David Bradley filming Charlton Heston as Antony in Julius Caesar (1950); photo by Chalmers Butterfield.
I have long been aware of the life and work of David Bradley, whose career seems to have been cut short before it really got started. A teen prodigy, Bradley first attracted attention with his 16mm independent features, including his version of Julius Caesar, starring a very young Charlton Heston. Though he was signed to MGM by studio chief Dore Schary as a result of that film’s reception, which won a tie for First Prize at the Locarno Film Festival, Bradley’s first act was brighter than anything that followed.
This is not to say that his subsequent films, particularly the science fiction parable Twelve to The Moon (1959), photographed by the gifted John Alton, are not without interest, but it is safe to say that for some reason, after making so many striking films on his own, Bradley never really found his footing within the industry, and instead completed his career teaching film at UCLA and Santa Monica College.
His papers are archived at Northwestern University, and as their summary of his life notes, “David Shedd Bradley was born in Evanston, Illinois on April 6, 1920, the son of Addison Ballard and Katherine Shedd Bradley. A member of Chicago’s prominent Shedd family, Bradley earned his undergraduate degree at Northwestern University. He went on to direct films for MGM as well as teach at UCLA. Bradley died in 1997.
Bradley attended the Todd School from 1935 to 1937 and Lake Forest Academy during 1937-1940. At Lake Forest Bradley made one of his earlier films, Preps in Action, an account of a day in the life of an average student. His first experience with film came through his use of his family’s Winnetka basement as a movie theatre for neighborhood friends. Bradley had turned his hand to filmmaking by the mid-1930s. Preceding Preps in Action was a 16 millimeter short of Treasure Island (1937).
Other films from the period include Doctor X (1938), Emperor Jones (1938), and an adaptation of The Christmas Carol, titled Marley’s Ghost (1939). Bradley spent a year at the Goodman Memorial Theatre Drama Department of the Art Institute of Chicago and cast actors he met there in full-length film versions of Oliver Twist (1940), Peer Gynt (1941), and the Saki story, Sredni Vashtar (1943).
In September 1941, Bradley enrolled in the School of Speech of Northwestern University where he continued to pursue his interests in film and acting. He was accepted also into the Northwestern University Radio Playshop. In 1942 military service interrupted Bradley’s formal education. Following three years in the film section of the Signal Corps, he returned to Northwestern where he completed film versions of Macbeth (1946) and Julius Caesar (1950). The latter tied for first place at the Locarno Film Festival and won much international acclaim.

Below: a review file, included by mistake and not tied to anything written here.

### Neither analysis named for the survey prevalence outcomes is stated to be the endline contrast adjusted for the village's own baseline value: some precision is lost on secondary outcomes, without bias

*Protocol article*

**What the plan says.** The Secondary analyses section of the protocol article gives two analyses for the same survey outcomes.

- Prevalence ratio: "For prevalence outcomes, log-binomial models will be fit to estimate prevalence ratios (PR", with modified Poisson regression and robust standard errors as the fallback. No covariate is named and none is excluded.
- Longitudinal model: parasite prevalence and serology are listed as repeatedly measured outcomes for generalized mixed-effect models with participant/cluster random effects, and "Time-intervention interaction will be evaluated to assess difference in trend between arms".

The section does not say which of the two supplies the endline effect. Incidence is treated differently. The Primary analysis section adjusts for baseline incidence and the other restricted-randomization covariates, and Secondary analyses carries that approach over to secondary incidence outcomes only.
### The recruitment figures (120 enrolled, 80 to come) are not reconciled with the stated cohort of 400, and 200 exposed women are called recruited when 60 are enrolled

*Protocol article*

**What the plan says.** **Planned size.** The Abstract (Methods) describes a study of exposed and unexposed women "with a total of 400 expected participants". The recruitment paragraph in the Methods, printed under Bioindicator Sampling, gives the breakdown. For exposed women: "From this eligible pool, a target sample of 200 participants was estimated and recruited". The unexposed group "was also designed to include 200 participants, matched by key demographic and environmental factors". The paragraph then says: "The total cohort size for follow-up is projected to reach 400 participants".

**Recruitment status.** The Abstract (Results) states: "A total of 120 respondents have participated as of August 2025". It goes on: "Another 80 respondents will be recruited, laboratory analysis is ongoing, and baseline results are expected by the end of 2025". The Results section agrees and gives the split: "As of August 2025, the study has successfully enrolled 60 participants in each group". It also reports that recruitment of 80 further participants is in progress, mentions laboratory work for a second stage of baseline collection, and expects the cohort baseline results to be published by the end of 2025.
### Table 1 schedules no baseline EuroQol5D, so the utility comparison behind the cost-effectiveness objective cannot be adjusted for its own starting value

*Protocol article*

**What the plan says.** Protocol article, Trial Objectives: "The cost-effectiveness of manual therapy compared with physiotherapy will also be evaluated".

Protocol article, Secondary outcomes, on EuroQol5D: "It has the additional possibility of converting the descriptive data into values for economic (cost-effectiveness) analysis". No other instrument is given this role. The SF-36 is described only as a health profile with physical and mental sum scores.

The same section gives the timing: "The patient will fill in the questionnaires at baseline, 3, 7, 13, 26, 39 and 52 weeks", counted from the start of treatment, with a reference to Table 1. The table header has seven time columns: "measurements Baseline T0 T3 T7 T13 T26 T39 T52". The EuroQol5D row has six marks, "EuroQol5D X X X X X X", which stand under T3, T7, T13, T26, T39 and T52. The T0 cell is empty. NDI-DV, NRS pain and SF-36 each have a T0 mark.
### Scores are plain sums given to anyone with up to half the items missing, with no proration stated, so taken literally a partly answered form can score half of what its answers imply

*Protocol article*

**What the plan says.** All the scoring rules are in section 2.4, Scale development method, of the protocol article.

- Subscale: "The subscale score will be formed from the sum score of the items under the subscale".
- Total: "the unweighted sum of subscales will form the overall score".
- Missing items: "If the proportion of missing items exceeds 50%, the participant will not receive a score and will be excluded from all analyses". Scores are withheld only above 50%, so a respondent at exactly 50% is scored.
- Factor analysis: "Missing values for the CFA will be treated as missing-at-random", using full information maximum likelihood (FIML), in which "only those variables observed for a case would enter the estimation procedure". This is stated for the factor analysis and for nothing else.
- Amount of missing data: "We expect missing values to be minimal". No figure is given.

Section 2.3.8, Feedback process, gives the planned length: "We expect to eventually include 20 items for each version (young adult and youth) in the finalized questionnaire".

One of the first 16 millimeter films to be booked into theatres on a nationwide scale, Julius Caesar attracted the attention of Dore Schary, the M.G.M. studio chief. After graduating from Northwestern in June 1950, with a Bachelor of Science degree in Speech, Bradley went to Hollywood to work for M.G.M.
Bradley’s first assignment at M.G.M. was to assist in coaching pre-production rehearsals for first-time director Robert Pirosh’s Go For Broke. After two years of interning, Bradley was allowed to direct his own film, Talk About a Stranger (1952). At the age of 32 Bradley was then the youngest director at M.G.M. In the early 1950s, with Gerry Sherman, Bradley formed Oceanic Productions Inc. Their first project was to be a filmed version of Paul Gauguin’s Tahitian journal Noa-Noa. James Agee wrote the screenplay and Emile Gauguin was hired as a technical assistant. This project was not completed.
Bradley left M.G.M. in the mid-1950s and made three more films: Dragstrip Riot (1958, American International), Twelve To The Moon (1960, Columbia Pictures), and Madmen of Mandoras (1964, Crown International). Later in his life, as an adjunct to producing and directing and drawing upon his extraordinary collection of rare films and extensive knowledge of the field, Bradley taught courses in film aesthetics and history at the University of California at Los Angeles and at Santa Monica College.”
Bradley’s life is thus extremely curious, and he’s never really gotten the attention he deserves; his career, cut short by Hollywood, remains one of the most enigmatic in cinema history, and his later films have been unjustly maligned, especially Madmen of Mandoras, which was taken out of his hands and drastically recut and reshot; the original film, to the best of my knowledge, no longer survives.
I may do some writing on Bradley in the future; his work remains uneven, and deeply mysterious.